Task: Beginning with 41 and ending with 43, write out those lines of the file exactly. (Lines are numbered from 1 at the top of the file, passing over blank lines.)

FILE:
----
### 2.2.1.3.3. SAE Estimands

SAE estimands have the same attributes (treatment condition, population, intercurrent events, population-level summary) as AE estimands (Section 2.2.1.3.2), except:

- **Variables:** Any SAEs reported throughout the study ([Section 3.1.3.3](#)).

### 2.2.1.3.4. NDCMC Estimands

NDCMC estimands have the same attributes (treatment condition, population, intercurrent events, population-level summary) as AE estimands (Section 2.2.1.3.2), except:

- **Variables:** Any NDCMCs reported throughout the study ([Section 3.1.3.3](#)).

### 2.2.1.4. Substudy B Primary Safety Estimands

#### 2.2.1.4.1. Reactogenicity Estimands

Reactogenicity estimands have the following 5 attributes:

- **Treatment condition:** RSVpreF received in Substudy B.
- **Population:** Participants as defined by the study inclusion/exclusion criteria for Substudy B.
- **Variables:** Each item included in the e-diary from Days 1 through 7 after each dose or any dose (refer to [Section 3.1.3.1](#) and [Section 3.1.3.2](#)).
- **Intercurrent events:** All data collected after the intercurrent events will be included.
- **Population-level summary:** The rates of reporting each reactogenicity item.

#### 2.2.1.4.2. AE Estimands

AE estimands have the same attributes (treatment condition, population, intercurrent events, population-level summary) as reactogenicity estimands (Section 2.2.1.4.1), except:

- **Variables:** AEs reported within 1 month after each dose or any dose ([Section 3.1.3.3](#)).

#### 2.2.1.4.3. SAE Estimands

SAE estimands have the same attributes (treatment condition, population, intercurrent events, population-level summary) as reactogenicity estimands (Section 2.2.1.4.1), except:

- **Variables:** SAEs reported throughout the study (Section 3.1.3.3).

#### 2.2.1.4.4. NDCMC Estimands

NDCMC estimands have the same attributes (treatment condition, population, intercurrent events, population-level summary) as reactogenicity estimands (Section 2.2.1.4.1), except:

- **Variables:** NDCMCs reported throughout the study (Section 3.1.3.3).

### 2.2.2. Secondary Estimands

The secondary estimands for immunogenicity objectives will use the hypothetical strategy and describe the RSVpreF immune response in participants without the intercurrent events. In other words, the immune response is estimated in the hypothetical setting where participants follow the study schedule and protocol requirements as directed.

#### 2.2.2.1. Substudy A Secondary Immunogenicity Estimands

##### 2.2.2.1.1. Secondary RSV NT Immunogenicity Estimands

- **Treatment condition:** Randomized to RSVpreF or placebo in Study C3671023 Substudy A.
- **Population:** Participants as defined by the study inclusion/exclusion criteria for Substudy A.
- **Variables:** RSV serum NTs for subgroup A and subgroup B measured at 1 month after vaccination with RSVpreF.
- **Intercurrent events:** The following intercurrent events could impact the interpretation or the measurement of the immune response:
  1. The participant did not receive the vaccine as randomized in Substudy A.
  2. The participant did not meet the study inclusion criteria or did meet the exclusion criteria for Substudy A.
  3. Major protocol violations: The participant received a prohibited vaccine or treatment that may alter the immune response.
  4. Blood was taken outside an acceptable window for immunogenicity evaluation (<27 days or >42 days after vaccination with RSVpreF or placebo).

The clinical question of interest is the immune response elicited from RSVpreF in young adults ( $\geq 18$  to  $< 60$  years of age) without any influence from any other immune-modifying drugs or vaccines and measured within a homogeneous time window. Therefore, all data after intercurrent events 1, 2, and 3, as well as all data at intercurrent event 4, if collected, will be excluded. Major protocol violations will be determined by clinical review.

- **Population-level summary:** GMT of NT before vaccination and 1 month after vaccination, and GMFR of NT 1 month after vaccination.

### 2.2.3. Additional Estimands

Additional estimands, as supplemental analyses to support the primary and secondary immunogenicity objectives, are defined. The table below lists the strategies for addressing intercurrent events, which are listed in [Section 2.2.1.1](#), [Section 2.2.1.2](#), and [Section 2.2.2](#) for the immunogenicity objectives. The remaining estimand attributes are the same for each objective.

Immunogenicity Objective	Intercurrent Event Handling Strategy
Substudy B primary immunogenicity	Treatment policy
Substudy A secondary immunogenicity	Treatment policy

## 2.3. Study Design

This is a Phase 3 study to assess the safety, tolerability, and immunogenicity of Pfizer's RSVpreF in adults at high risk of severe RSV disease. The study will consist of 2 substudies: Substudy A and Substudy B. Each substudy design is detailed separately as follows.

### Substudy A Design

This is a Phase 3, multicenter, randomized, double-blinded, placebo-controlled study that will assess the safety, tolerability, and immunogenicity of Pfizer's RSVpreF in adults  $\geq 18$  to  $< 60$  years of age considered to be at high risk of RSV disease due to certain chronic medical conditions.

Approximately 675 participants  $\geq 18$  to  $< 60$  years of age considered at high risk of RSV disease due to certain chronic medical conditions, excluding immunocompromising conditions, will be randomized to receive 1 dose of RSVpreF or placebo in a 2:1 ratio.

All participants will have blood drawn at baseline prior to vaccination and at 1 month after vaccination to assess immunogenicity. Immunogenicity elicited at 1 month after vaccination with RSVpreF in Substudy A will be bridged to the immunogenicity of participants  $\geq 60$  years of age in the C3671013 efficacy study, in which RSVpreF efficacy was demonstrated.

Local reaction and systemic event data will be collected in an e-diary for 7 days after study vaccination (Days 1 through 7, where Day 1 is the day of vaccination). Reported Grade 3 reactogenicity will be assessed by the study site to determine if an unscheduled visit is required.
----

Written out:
Substudy B primary immunogenicity	Treatment policy
Substudy A secondary immunogenicity	Treatment policy

## 2.3. Study Design